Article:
For anyone studying research against neurodegenerative diseases, it is striking to note the large number of studies which each claim to have identified a key element, different in each study, and which would be a causative factor of the disease. In addition, many studies are contradictory with each other.
In epidemiology, Mendelian randomization is a method of using measured gene variation, known to express the causal effect of exposure to a disease in observational studies, without the need for a traditional randomized clinical trial. Even better, it allows us to escape traditional biases in epidemiological studies, such as reverse causation and confusion. This method was first proposed in 1986 by Gray and Wheatley.
Since genotypes are randomly assigned when passed from parents to offspring during meiosis, the distribution of the population genotype should not be linked to the confounding factors that generally affect observational epidemiological studies. In this regard, Mendelian randomization can be viewed as a randomized controlled trial.
Because polymorphism is the instrument, Mendelian randomization depends on previous genetic association studies that have provided good candidate genes for the response to risk exposure.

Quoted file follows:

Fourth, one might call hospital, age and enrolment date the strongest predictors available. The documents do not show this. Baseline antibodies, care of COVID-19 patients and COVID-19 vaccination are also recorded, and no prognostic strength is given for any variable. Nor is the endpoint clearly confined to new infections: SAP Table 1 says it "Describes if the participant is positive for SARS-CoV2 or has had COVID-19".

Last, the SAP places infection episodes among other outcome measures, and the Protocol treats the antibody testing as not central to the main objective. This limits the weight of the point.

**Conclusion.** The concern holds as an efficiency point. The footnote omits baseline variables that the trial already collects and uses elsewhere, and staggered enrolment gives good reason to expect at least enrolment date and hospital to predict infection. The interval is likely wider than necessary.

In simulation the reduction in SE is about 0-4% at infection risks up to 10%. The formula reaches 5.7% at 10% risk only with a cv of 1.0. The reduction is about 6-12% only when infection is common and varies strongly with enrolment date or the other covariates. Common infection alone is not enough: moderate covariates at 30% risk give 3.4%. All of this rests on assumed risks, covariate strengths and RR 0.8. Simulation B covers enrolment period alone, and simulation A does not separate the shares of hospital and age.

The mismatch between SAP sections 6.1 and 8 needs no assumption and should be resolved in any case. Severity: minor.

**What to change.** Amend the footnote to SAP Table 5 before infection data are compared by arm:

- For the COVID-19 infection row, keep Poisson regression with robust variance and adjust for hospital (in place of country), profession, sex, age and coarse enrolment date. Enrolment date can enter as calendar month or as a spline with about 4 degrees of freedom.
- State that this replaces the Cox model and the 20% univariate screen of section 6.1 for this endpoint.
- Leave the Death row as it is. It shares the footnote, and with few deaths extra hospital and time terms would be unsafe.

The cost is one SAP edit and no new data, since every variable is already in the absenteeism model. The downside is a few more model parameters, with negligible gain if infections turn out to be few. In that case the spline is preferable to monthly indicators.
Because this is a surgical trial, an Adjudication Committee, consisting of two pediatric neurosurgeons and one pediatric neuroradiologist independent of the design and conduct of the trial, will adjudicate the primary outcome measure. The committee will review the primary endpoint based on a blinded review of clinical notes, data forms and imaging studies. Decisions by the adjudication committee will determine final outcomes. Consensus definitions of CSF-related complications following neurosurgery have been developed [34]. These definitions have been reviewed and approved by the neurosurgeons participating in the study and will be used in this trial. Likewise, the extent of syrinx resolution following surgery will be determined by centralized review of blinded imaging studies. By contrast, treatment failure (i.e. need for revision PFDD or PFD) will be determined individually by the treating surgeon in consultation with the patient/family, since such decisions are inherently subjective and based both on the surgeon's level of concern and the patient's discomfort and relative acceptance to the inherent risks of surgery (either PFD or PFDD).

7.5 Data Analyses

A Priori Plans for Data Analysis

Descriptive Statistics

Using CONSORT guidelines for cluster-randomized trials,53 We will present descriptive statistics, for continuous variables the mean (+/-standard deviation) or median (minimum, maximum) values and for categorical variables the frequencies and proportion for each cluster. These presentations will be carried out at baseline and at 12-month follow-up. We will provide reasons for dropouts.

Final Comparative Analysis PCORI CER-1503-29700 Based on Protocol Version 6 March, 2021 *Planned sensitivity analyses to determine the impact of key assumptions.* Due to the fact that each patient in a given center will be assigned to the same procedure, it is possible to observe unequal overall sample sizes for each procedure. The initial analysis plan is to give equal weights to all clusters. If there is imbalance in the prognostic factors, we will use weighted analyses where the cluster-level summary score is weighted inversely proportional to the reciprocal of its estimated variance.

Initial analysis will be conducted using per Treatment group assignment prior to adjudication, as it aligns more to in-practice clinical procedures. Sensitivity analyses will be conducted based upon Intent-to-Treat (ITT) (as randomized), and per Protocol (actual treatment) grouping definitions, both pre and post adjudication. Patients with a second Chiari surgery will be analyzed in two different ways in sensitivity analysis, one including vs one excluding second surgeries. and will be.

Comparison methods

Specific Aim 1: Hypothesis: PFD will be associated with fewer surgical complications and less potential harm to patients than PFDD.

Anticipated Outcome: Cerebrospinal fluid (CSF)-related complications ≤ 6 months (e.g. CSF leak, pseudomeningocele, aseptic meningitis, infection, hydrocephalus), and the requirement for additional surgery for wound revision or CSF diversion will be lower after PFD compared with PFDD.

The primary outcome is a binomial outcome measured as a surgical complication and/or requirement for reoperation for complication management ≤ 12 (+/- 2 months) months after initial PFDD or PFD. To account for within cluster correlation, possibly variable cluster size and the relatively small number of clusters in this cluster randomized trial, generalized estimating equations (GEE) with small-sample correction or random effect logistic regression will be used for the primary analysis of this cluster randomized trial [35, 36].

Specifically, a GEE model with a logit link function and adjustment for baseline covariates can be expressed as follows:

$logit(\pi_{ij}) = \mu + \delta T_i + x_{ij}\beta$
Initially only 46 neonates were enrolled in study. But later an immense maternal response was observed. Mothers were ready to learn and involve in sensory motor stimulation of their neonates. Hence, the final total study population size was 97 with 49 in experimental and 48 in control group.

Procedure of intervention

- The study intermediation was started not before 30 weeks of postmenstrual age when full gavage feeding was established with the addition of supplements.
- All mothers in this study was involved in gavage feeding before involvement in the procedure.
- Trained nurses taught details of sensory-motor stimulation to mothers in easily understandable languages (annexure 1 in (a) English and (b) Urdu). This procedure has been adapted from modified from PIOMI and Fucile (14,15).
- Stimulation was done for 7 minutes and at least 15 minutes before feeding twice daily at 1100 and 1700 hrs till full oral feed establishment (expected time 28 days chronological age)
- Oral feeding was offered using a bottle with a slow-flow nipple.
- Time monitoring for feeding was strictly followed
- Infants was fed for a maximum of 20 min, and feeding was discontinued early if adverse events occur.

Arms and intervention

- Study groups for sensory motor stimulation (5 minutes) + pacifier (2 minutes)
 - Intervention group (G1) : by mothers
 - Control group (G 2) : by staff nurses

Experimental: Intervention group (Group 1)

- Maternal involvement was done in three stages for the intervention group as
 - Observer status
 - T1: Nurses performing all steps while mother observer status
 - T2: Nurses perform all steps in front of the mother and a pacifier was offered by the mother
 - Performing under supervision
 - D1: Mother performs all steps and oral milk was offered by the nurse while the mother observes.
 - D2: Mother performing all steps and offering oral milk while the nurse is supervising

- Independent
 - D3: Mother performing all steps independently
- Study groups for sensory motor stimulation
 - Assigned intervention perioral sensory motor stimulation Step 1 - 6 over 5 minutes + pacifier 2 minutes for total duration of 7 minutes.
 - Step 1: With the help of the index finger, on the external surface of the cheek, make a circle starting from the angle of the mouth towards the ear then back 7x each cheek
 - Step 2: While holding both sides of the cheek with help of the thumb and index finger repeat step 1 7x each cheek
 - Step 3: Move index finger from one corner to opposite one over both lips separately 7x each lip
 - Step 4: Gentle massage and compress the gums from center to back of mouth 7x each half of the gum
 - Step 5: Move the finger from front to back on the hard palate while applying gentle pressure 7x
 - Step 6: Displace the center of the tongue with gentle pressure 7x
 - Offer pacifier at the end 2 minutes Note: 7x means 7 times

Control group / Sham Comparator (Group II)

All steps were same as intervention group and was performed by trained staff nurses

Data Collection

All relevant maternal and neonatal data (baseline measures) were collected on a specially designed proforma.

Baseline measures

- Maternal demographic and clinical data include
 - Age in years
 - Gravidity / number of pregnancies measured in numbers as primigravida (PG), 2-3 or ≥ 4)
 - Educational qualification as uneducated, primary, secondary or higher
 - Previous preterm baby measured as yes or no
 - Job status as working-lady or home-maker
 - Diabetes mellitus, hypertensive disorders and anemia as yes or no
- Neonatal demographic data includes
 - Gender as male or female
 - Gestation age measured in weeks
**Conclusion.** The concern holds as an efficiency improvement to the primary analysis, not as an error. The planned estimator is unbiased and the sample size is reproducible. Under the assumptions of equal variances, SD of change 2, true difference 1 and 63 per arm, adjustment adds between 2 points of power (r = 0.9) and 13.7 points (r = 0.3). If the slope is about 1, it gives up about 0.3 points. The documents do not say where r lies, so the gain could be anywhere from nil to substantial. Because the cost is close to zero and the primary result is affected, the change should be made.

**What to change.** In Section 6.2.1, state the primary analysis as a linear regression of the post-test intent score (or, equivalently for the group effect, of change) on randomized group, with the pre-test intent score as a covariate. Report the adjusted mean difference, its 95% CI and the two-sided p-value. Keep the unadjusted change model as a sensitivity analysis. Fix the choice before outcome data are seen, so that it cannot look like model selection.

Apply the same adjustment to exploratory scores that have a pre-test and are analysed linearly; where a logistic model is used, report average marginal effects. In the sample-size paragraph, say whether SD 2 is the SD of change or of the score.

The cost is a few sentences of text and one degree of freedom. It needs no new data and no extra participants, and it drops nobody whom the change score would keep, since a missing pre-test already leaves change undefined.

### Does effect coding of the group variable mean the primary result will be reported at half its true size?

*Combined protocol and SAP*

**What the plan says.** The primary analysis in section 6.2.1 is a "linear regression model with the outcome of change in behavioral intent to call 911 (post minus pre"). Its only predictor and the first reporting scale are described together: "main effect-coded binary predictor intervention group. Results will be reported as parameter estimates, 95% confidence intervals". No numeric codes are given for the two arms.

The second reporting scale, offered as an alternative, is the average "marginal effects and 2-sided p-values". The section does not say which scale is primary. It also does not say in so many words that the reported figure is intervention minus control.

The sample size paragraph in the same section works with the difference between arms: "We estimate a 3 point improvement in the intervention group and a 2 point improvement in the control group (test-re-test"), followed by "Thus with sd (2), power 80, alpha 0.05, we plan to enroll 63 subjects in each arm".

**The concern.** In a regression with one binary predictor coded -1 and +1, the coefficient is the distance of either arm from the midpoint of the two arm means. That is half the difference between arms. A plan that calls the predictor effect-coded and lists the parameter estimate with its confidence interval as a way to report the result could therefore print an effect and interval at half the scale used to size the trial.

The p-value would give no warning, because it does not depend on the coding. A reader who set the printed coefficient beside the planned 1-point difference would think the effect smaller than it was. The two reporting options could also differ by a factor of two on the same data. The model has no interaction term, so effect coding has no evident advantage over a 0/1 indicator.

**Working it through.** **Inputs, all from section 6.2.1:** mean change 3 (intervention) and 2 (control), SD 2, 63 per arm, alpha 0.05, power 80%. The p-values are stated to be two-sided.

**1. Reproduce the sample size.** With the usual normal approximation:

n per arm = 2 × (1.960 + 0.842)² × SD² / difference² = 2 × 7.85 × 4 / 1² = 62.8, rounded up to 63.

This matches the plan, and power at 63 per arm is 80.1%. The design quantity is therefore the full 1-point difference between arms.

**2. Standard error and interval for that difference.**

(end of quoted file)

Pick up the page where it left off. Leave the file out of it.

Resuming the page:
Each of these selected genetic variants must satisfy three conditions, relevance, independence, exclusion restriction.
Among the various genetic and environmental factors that have been identified to be associated with ALS, the association between blood lipid metabolites and ALS has recently received considerable attention. The associations between lipids and ALS are strong and comparable in strength to many risk factors for ALS previously identified.
ALS patients suffer from increased energy expenditure at rest and from weight loss. Previous observational studies have shown that ALS patients frequently experience dyslipidemia. Dyslipidemia is characterized by abnormal levels of high density lipoproteins (HDL), low density lipoproteins (LDL), total cholesterol (TC) and triglycerides (TG).
The positive association between dyslipidemia and ALS suggests that elevated levels of non-HDL lipids may play a protective role in the progression of ALS. Consistent with observational studies in humans, research with ALS mouse models has also shown that the overall survival of ALS mice is reduced under calorie restriction. However, the relationship between dyslipidemia and ALS is also controversial, conflicting results have been reported for basal serum lipid levels, the cause of dyslipidemia, and the relationship between serum lipid levels and the progression of ALS disease.
For example, many observational studies following ALS have found no association between dyslipidemia and ALS. In addition, some studies have shown that patients with ALS often suffer from hypolipidemia - which is mainly characterized by low levels of LDL - in men and women with ALS. The association between hypolipidemia and ALS is further confirmed in a mouse ALS model. The conflicting results on the relationship between lipid levels and ALS may be due in part to the relatively small sample sizes used in previous studies and in part to uncontrolled confounders that are inevitable in observational studies .